The BBC is to meet with members of broadcasting unions Bectu, NUJ and Amicus later today to thrash out a deal to avoid strike action on February 15 and February 22, with up to 500 BBC radio and music staff prepared to walk out.
Strike action was confirmed last week, prompted by the the radio restructure, where three jobs are effectively being merged into one in the division.
Mark Thompson, BBC director-general, has proposed 239 job cuts with 124 new jobs created merging radio, studio and online production into one role. Unions are seeking concessions on pay and the amount of work new staff will have to cope with.
Luke Crawley, Bectu negotiator, said last week that Bectu union members are very angry and are prepared to strike.
He said: "If the BBC want to improve their offer then the time is now."
The argument about the radio and music job cuts has been raging for more than a year, since Thompson announced the broadcaster was to be hit by the 3,780 staff cuts. It came to a head in a ballot just before Christmas where members voted to strike.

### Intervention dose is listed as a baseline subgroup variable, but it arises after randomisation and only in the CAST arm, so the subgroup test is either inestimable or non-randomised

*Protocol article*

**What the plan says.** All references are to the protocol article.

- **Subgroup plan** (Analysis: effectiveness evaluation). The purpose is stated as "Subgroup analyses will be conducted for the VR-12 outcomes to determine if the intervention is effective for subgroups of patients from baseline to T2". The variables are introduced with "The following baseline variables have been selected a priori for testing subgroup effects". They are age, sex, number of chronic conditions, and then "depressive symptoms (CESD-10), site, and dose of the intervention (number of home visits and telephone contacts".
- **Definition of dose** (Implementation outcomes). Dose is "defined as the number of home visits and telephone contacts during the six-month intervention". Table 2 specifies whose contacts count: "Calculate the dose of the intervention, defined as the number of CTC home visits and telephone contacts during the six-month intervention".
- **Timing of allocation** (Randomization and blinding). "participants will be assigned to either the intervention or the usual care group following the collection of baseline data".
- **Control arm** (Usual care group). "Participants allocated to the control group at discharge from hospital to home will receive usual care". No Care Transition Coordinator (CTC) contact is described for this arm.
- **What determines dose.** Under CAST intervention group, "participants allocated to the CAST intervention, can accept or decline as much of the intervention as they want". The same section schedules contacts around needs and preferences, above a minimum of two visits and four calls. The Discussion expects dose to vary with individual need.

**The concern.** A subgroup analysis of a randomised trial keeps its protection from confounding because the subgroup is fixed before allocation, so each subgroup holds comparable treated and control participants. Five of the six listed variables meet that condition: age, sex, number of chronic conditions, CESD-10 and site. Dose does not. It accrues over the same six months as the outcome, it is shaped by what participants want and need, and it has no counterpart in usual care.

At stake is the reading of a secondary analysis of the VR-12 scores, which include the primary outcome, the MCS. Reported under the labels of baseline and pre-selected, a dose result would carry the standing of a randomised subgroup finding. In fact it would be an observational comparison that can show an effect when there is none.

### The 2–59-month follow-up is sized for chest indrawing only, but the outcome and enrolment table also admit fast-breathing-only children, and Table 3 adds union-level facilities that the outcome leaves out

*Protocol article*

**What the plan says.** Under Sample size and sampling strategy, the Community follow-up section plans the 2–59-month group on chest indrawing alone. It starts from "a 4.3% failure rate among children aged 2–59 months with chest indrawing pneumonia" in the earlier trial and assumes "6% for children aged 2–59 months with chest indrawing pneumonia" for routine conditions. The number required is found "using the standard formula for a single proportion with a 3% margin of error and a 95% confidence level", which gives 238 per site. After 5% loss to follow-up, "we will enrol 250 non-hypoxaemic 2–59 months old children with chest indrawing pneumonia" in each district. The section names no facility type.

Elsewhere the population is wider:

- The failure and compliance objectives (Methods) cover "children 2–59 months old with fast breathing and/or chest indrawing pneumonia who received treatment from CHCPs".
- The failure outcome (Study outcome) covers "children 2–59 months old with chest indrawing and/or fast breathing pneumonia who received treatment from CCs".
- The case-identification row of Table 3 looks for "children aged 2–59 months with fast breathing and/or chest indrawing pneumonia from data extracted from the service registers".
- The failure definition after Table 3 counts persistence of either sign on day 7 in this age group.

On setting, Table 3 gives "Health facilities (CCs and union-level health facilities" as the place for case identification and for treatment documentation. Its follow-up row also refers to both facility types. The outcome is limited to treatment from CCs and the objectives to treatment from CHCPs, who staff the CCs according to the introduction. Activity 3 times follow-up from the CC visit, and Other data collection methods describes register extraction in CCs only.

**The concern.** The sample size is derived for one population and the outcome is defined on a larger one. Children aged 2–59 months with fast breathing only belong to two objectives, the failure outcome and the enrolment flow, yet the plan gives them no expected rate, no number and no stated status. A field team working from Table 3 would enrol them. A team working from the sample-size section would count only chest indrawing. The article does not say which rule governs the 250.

A BBC spokesman would not comment on what radio shows would be affected if the strikes do go ahead, but it is understood BBC producers might be forced to pull the plug on top shows such as the Radio 4 'Today' and 'Woman's Hour' as well as the Chris Moyles' flagship Radio 1 breakfast show if not enough technical staff turn up.
BBC unions pledged to fight for all job cuts to be voluntary in a campaign last year, which culminated in a strike on May 23. A third of the BBC's workforce failed to show up for work resulting in Radio 4's 'Today' programme, 'The World at One' and 'The World Tonight' being cancelled.
BBC One's '1 O'Clock News' and '6 O'Clock News' was shortened from half an hour to 15 minutes and live programming of BBC News 24, BBC World and Five Live was extensively cut.
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